“We see people who have to raid their 401Ks,” says Campbell. “We know people who’ve had to move in with their parents or borrow from relatives. Many start GoFundMe pages … I have heard people joke that they’ve already spent a college fund for the kid– just to have the kid.”
A 2015 Resolve survey found that women aged 25 to 34 years accrued an average of $30,000 of debt after undergoing fertility treatment. Roughly 39% participants used credit cards to pay for their procedures, while 12.6% took out loans and four percent use their home as equity. While there are no hard statistics, anecdotally, Resolve has heard from patients nationwide who sought family assistance.
“Parents want to become grandparents,” says Campbell, “so it’s a struggle. This does impacts them. It’s a disease that really impacts the entire family.”
Much has been reported on Baby Boomers impatiently waiting for their adult kids to give them a toddler before they’re too old to play with them. In fact, some have taken up babysitting just so they get up close and personal with a baby: Childcare.com saw a sixfold increase in women aged 50 and up offering their services, with two-thirds reporting they had no grandchildren of their own. The Facebook group “Surrogate Grandparents USA,” boasts 4,5000 members looking to fill the empty hole that should belong to progeny.
Heck, ethicists now debate as whether it’s moral to “deprive” children of grandparental love by waiting too long to procreate.
Looping in one’s more financially secure parents undoubtedly offers yet another avenue for couples to pursue their dreams of having a family. But what are the emotional costs of putting the dream grandchild on eager grandparents’ credit card?
“They’ll do anything”
Author and relationship expert Andrea Syrtash was just 14 years old when she was diagnosed with infertility. She points this out to dispel the common notion that it’s a medical condition that only affects women who waited until their late 30s or 40s. One in 8 American couples experience issues with infertility.
Over the course of eight years, Syrtash underwent 18 fertility treatments and spent over $70,000 in order to finally have her daughter through a gestational carrier. She and her husband, a New York City teacher, dipped into all their savings throughout the process.
Although the New York Board of Education insurance coverage plan covers up to three IVF cycles, it wasn’t enough. At a certain point, the couple was forced to accept the cost of one round of IVF from Syrtash’s parents.
“My parents offered because they had seen we have been going through endless cycles and many, many years of treatment–and we were feeling cash strapped,” reflects Syrtash. “They said, ‘this is the most important thing we could support–whatever we can do to help.'”
In 2017, Syrtash founded Pregnantish, an online lifestyle publication dedicated to helping people navigate fertility treatments. Reader feedback attests to the high percentage of women struggling to afford care. In fact, Pregnantish recently launched a patient survey on why people leave treatment. One of the top reasons? Lack of funds.
“Infertility affects you on so many levels–emotionally, physically, and certainly financially. The mix of that can be so incredibly difficult for people,” explains Syrtash. “It’s hard enough that you have a failed cycle but then you may be billed $15,000-$20,000 for that failed cycle. It’s adding insult to injury.”
Syrtash applauds new programs such as the Future Family payment plan, noting that family members often ask how they can help couples. Now, there’s a way they can. However, mixing family and money often leads to a host of complexities.
Ann Meyers, 35, of Auburn, New York was diagnosed with a diminished ovarian reserve two years ago. She was therefore not a candidate for IVF. Instead, she’d need donor eggs. “It triples the costs,” she tells Fast Company.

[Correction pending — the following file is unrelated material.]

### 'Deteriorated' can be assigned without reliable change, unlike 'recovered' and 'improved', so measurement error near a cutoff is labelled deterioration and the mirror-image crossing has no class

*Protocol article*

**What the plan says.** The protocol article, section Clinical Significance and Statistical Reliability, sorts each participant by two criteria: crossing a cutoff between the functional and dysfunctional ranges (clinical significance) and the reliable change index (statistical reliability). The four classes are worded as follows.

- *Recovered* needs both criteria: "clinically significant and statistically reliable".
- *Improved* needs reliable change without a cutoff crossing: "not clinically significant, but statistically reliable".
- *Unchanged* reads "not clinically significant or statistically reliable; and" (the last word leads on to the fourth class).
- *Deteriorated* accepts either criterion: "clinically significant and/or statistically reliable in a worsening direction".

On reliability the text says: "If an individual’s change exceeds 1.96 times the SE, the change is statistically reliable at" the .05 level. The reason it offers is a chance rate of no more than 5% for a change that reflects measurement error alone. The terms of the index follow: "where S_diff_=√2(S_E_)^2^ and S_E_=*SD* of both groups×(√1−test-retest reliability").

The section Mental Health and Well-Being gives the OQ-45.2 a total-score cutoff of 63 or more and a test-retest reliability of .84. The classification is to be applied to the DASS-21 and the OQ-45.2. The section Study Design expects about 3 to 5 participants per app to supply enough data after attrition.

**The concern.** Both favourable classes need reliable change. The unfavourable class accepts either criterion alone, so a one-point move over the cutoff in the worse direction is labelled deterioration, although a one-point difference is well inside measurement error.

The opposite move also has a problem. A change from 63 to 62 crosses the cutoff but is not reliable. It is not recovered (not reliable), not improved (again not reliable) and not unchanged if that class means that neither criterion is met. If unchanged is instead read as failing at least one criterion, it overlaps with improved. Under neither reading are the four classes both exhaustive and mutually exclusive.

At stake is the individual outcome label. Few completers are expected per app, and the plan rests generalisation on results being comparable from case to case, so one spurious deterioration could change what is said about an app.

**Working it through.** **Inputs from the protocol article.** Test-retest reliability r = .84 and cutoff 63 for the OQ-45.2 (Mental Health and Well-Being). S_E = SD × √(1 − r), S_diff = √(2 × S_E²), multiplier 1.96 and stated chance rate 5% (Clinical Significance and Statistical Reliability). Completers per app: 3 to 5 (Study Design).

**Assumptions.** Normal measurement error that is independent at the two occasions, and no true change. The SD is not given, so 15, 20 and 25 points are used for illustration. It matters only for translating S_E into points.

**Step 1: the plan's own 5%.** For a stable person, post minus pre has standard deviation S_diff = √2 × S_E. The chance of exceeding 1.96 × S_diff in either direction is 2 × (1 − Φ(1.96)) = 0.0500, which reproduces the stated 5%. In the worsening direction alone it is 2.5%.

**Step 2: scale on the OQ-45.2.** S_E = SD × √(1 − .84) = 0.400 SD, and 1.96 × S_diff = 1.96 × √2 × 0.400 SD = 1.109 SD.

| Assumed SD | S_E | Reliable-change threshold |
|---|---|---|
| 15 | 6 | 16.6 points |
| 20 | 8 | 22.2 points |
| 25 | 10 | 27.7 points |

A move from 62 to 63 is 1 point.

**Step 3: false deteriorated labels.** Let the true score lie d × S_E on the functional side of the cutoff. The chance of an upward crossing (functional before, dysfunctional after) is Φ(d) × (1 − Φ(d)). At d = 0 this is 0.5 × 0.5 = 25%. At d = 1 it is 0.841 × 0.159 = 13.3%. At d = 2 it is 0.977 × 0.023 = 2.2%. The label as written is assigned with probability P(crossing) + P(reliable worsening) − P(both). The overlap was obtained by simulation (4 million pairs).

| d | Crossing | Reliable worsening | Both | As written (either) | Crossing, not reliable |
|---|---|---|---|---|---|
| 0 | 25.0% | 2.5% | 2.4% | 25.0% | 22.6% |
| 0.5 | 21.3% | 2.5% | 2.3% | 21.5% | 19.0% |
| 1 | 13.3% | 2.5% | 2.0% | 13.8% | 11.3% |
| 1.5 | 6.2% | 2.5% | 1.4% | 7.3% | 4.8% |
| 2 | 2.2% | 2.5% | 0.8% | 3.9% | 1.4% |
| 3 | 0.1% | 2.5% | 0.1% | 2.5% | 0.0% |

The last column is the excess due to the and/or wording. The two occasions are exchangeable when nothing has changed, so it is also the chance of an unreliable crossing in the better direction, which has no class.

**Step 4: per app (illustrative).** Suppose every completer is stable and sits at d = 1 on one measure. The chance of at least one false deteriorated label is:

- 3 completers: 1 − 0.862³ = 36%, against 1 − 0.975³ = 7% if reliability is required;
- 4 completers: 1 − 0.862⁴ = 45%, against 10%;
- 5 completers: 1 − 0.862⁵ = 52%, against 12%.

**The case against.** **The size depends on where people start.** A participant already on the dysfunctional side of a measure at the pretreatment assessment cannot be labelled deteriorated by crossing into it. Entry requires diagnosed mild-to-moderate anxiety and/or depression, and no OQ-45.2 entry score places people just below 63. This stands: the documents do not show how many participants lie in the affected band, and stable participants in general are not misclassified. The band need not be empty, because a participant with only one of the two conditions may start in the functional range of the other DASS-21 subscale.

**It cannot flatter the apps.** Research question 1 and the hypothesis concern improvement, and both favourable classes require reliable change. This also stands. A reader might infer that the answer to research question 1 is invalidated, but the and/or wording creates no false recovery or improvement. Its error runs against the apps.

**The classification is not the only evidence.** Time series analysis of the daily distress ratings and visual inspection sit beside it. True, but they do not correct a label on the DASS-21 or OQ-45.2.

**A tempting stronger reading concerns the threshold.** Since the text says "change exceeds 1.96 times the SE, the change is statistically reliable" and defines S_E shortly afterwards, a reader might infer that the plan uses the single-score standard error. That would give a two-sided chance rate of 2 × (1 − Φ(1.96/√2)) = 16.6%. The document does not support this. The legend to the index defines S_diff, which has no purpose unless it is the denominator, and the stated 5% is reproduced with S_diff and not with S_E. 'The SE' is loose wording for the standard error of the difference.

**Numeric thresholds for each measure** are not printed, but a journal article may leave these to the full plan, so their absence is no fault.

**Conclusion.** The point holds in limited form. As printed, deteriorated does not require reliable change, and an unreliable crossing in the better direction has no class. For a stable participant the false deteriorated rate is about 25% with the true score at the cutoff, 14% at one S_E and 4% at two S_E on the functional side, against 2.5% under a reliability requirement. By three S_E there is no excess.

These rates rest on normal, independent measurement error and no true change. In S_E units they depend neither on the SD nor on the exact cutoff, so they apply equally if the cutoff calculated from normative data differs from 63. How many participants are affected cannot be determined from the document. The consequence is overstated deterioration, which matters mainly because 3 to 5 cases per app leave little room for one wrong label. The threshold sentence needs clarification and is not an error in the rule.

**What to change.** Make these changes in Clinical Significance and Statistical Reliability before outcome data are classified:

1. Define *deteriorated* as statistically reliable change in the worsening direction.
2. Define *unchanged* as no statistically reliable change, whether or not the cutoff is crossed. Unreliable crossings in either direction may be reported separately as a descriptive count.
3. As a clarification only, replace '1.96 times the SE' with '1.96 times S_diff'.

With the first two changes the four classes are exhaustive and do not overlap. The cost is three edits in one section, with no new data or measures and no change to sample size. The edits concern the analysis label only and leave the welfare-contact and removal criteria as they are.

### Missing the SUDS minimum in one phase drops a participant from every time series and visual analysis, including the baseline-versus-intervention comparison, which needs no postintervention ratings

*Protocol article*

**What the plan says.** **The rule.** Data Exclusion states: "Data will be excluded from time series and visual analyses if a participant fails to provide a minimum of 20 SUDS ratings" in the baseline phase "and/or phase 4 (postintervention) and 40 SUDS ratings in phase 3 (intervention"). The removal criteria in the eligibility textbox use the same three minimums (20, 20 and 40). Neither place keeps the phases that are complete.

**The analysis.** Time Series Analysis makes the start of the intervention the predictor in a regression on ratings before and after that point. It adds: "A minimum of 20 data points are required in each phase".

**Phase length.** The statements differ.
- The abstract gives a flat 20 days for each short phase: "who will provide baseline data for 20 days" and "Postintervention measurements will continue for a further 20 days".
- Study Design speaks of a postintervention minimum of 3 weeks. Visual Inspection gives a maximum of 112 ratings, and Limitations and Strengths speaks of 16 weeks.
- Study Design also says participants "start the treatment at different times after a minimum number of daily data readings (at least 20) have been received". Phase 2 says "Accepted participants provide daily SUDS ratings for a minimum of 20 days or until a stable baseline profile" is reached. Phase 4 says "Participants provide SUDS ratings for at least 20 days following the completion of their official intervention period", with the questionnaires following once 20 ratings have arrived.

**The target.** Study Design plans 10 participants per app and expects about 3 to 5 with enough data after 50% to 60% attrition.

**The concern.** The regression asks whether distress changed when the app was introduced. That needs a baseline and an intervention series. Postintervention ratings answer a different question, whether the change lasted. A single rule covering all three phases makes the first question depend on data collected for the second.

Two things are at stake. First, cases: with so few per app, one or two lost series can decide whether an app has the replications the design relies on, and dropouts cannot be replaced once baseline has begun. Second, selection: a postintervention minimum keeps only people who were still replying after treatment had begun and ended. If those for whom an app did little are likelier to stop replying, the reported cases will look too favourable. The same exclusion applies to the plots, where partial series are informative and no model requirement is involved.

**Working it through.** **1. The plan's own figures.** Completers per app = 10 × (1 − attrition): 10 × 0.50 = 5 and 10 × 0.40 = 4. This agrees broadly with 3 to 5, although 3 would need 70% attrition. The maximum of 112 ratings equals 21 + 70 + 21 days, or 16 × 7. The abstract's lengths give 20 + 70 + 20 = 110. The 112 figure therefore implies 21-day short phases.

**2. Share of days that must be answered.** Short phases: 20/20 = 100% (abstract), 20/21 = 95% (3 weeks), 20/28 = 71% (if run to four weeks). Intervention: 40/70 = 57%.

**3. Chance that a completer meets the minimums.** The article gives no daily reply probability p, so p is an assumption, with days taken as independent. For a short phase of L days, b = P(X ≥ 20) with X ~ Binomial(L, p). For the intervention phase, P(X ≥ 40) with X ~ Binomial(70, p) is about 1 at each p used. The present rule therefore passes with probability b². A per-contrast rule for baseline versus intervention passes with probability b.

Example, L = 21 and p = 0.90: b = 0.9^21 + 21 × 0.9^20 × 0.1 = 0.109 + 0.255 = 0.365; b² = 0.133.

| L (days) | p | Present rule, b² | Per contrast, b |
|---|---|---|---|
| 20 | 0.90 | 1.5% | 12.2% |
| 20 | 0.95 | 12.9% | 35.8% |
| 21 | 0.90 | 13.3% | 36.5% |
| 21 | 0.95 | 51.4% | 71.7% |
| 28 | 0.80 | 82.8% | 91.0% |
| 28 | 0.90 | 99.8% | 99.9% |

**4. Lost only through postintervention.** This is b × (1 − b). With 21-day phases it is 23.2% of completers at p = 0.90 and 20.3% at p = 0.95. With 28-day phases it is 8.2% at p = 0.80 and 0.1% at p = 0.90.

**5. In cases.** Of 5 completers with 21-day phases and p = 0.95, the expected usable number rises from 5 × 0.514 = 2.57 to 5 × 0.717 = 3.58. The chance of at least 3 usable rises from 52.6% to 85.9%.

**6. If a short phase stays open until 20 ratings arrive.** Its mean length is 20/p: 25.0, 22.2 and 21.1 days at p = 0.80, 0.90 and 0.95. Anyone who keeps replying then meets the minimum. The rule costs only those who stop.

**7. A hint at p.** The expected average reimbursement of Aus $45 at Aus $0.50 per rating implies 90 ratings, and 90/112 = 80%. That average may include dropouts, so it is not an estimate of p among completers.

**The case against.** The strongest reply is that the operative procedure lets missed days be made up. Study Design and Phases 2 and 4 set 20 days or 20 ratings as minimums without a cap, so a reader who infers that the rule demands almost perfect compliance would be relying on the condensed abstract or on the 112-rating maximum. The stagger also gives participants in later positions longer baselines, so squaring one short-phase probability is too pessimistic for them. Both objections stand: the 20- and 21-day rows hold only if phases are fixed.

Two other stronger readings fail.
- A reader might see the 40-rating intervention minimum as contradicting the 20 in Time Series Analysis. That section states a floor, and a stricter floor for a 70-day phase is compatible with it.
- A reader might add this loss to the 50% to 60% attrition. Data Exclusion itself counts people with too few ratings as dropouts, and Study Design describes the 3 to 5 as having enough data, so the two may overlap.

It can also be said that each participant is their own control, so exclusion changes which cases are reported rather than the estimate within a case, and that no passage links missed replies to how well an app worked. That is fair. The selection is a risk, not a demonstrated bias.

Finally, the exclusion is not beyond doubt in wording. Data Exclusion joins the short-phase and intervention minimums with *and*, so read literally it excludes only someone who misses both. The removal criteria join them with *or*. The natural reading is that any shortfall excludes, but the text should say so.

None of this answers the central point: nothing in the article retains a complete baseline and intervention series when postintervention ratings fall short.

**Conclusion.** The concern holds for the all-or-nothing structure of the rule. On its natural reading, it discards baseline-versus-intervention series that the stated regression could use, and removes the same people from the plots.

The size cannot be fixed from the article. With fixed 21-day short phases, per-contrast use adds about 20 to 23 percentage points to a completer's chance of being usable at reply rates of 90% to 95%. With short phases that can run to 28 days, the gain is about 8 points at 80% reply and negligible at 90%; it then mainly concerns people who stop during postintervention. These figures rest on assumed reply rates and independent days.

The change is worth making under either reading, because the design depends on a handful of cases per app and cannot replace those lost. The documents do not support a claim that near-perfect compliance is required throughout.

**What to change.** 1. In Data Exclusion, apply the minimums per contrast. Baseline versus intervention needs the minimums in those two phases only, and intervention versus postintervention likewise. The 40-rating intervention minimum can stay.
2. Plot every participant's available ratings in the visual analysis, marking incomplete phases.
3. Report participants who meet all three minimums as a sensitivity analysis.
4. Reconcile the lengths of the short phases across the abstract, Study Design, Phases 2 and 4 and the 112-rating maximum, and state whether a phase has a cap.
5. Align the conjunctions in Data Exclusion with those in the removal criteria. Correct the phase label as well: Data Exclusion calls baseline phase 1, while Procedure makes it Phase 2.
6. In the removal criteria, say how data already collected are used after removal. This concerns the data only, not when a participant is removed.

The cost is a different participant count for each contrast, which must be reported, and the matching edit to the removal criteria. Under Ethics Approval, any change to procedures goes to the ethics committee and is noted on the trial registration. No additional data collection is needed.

Meyers works at a non-profit, while her husband is employed by a building management company. They simply didn’t have $30,000 on hand to pay for the embryo transfer and storage, as well as necessary procedures like intracytoplasmic sperm injection. When her in-laws suggested they could help, it was welcomed relief, but not without its own mixed emotions.
“I felt very uncomfortable,” admits Meyers. “I don’t like asking people for help or money … but [my husband] said, ‘my parents want grandchildren so badly. They’ll do anything.”
Infertility was a personal, painful issue that she was now forced to open up to greater family members. Not to mention, involving parents so very clearly invested in the outcome undoubtedly creates a heightened sense of pressure.
“I knew that if they were paying for it, I would have to keep them in the loop at every step–and every step isn’t necessarily a happy, positive step,” she explains. “It’s kind of being forced to share before you’re ready … but you feel like you have to because they’re so generously giving you this money.”
While Meyers concedes the financial gift has been “life-changing” and she’s incredibly grateful, many times she wishes she and her husband alone faced this journey. “It’s hard to feel like you have an obligation,” says Meyers. “They’ve given you so much money. If you don’t end up with a baby on the other side–that guilt is weighing heavily on me.”
Syrtash notes that all healthy relationships center on communicating expectations. When it comes to involving parents, she stresses the importance of explaining that an investment, i.e., treatment cost, does not guarantee a baby.
“Going in, there shouldn’t be strings attached that ‘I’ve just bought you a baby,'” says Syrtash. “But of course anytime money is involved, it can affect the dynamic of the relationship.”
In addition, some boomers might overestimate their savings. With adults living longer and standard of living expenses rising, they might deplete savings which could become necessary down the line. Not to mention, what if they themselves suffer a medical condition? Retirement is their backup too.
Tomkins is aware of the trickiness that accompanies involving parents–or better yet, in-laws–in financially securing their bloodline. “It’s one of those fraught topics,” she says.
Future Family has no plans to solicit or target boomers; there will be no “ensure a grandchild” Christmas gift campaign. Instead, the program will be communicated to current and future customers, offering them one more solution during the financial process. It will soon grow to include siblings, relatives, even friends. At any point, all members are welcome to speak with a specialist who can field any questions or concerns.
“It’s a deep part of our philosophy–that if tech is going to make medicine better, it’s going to make it more personal,” says Tomkins. “It just turns out that involving your family is one of those really good ways to move forward.”
Still, Tomkins concedes she might open the floodgates for awkward Thanksgiving discussions. Once the boomers get word, they might just demand their part in the fertility journey. “I feel a little guilty that we might be unleashing a lot of pushy mother-in-laws,” she laughs, “but we’re taking our chances here.”